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January 30, 2008
Transaction Analysis Special
Right now, we're in that happy pre-consummation zone on the prospective deal between the Mets and the Twins for Johan Santana, that point where everyone's had the right number of cocktails and has that warm, tingly “I like you, I really really like you” vibe. That's ducky. Twins GM Bill Smith has been stuck with this assignment from his first day on the job, and he's assiduously wooed suitor after suitor, only to face rejection time and again. Now, after so many dances, Smith seems to have finally found his man, in the form of the always-on-the-go Omar Minaya, a 3 A.M. Mr. Goodbar if ever there was one.
There are a few cautions here, like why it's a terrible idea to give a player a no-trade clause if you might not have to. Smith wound up having to pull the trigger on some deal, any deal, lest he end up getting screwed by Santana's deadline for being dealt. Given a choice between making his player “happy” or choosing to keep his powder dry, Smith seems to be electing to end the drama. That's unfortunate, not just because of the limitations of the four Mets farmhands coming over in the deal. If Smith had decided to keep waiting, Santana could always change his mind and want out by July after another tough loss, and the packages of prospects that might be offered in a deal in the more pressurized atmosphere of late July could be better than what the Mets are offering. And given that the Twins are considered to possess as fine a collection of scouts as any other team's, settling for the draft picks wouldn't really represent a total loss for this organization. If the Twins had let Santana slip away as a free agent, those picks might have been better bets to provide the Twins something of value than the players received in this deal.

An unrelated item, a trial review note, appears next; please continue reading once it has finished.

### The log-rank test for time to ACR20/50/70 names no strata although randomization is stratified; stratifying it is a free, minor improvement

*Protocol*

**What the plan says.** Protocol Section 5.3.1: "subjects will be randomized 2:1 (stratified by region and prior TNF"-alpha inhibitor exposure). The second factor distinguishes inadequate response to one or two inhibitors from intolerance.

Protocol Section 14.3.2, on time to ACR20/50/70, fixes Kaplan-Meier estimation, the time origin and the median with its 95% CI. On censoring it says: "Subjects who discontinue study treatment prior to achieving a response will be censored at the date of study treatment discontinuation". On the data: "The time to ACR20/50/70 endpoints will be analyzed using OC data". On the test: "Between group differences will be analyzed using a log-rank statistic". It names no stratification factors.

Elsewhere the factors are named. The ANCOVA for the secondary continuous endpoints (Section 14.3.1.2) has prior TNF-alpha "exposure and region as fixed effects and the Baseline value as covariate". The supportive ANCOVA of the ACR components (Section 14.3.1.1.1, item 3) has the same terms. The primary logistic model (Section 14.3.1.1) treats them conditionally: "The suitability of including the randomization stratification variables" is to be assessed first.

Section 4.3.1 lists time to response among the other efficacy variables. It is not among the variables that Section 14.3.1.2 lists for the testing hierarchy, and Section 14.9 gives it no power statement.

We're already hearing spin-doctoring from the many voices in the press, making a quick--and lazy--comparison to the Frank Viola and Chuck Knoblauch deals of yore, as if this was just another building block in some Twins master plan to contend in two or three years. The Viola trade gave the Twins real building blocks and finished products: Rick Aguilera had already been in the major leagues for four years, and was a 27-year-young veteran of obvious ability. David West was, at the time, one of the most coveted blue-chip prospects in the game, a power lefty who had blown through the Texas and International Leagues; he didn't turn out quite as well as expected, but at the time, he was a commodity every GM wanted. Kevin Tapani might not seem to have been as touted, but he was a top prospect out of the A's system, and was tossed to the Mets as a key component in the three-way deal that made Bob Welch an Athletic and Alfredo Griffin a Dodger. Tapani proved to be the better bet than West, shaking off a number of nagging hurts to become a classic late-developing Northern college pitcher. All three pitchers already had major league experience by the time they were dealt to the Twins, all three were immediately ready to contribute, and all three did. So far, so good--that was a deal worth remembering fondly.